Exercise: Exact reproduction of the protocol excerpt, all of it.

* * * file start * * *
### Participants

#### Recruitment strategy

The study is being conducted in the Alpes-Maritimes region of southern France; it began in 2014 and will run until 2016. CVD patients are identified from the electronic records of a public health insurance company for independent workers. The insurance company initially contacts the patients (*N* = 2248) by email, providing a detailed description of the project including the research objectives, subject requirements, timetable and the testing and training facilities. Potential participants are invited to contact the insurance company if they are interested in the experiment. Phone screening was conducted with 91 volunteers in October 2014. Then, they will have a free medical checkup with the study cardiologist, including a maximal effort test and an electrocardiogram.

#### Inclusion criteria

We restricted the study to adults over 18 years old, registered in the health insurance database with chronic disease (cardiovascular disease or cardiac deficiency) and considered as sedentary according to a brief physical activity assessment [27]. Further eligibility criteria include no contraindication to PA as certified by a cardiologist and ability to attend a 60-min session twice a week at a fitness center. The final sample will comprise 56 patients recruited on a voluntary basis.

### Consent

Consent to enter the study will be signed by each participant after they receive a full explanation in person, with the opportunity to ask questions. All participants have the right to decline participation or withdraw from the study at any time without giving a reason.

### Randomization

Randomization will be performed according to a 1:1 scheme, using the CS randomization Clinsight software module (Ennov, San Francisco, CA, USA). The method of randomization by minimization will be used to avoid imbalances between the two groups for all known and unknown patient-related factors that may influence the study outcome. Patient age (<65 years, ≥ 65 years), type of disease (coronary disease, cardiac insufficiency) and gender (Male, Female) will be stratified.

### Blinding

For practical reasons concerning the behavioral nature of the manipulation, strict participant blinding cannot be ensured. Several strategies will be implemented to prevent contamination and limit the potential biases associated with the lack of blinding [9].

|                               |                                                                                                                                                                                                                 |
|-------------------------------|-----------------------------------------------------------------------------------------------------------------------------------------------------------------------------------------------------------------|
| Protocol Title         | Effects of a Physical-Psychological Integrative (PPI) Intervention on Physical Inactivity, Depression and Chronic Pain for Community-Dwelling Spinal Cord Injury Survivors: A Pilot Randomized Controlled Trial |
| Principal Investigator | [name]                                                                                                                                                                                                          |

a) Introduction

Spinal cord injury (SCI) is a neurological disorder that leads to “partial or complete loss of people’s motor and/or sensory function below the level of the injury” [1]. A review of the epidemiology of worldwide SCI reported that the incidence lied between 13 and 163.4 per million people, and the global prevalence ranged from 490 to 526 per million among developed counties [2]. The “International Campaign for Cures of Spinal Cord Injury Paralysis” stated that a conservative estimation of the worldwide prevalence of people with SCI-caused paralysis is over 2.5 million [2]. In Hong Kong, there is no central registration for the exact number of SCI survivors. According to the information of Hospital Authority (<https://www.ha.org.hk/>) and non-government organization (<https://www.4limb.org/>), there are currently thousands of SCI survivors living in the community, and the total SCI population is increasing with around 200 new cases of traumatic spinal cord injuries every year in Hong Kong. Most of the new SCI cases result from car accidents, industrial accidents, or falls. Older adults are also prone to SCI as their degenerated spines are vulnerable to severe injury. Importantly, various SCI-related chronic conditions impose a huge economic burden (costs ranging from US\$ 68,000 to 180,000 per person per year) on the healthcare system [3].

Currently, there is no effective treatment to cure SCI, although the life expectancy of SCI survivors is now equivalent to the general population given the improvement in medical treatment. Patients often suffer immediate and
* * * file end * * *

### Participants

#### Recruitment strategy

The study is being conducted in the Alpes-Maritimes region of southern France; it began in 2014 and will run until 2016. CVD patients are identified from the electronic records of a public health insurance company for independent workers. The insurance company initially contacts the patients (*N* = 2248) by email, providing a detailed description of the project including the research objectives, subject requirements, timetable and the testing and training facilities. Potential participants are invited to contact the insurance company if they are interested in the experiment. Phone screening was conducted with 91 volunteers in October 2014. Then, they will have a free medical checkup with the study cardiologist, including a maximal effort test and an electrocardiogram.

#### Inclusion criteria

We restricted the study to adults over 18 years old, registered in the health insurance database with chronic disease (cardiovascular disease or cardiac deficiency) and considered as sedentary according to a brief physical activity assessment [27]. Further eligibility criteria include no contraindication to PA as certified by a cardiologist and ability to attend a 60-min session twice a week at a fitness center. The final sample will comprise 56 patients recruited on a voluntary basis.

### Consent

Consent to enter the study will be signed by each participant after they receive a full explanation in person, with the opportunity to ask questions. All participants have the right to decline participation or withdraw from the study at any time without giving a reason.

### Randomization

Randomization will be performed according to a 1:1 scheme, using the CS randomization Clinsight software module (Ennov, San Francisco, CA, USA). The method of randomization by minimization will be used to avoid imbalances between the two groups for all known and unknown patient-related factors that may influence the study outcome. Patient age (<65 years, ≥ 65 years), type of disease (coronary disease, cardiac insufficiency) and gender (Male, Female) will be stratified.

### Blinding

For practical reasons concerning the behavioral nature of the manipulation, strict participant blinding cannot be ensured. Several strategies will be implemented to prevent contamination and limit the potential biases associated with the lack of blinding [9].

|                               |                                                                                                                                                                                                                 |
|-------------------------------|-----------------------------------------------------------------------------------------------------------------------------------------------------------------------------------------------------------------|
| Protocol Title         | Effects of a Physical-Psychological Integrative (PPI) Intervention on Physical Inactivity, Depression and Chronic Pain for Community-Dwelling Spinal Cord Injury Survivors: A Pilot Randomized Controlled Trial |
| Principal Investigator | [name]                                                                                                                                                                                                          |

a) Introduction

Spinal cord injury (SCI) is a neurological disorder that leads to “partial or complete loss of people’s motor and/or sensory function below the level of the injury” [1]. A review of the epidemiology of worldwide SCI reported that the incidence lied between 13 and 163.4 per million people, and the global prevalence ranged from 490 to 526 per million among developed counties [2]. The “International Campaign for Cures of Spinal Cord Injury Paralysis” stated that a conservative estimation of the worldwide prevalence of people with SCI-caused paralysis is over 2.5 million [2]. In Hong Kong, there is no central registration for the exact number of SCI survivors. According to the information of Hospital Authority (<https://www.ha.org.hk/>) and non-government organization (<https://www.4limb.org/>), there are currently thousands of SCI survivors living in the community, and the total SCI population is increasing with around 200 new cases of traumatic spinal cord injuries every year in Hong Kong. Most of the new SCI cases result from car accidents, industrial accidents, or falls. Older adults are also prone to SCI as their degenerated spines are vulnerable to severe injury. Importantly, various SCI-related chronic conditions impose a huge economic burden (costs ranging from US\$ 68,000 to 180,000 per person per year) on the healthcare system [3].

Currently, there is no effective treatment to cure SCI, although the life expectancy of SCI survivors is now equivalent to the general population given the improvement in medical treatment. Patients often suffer immediate and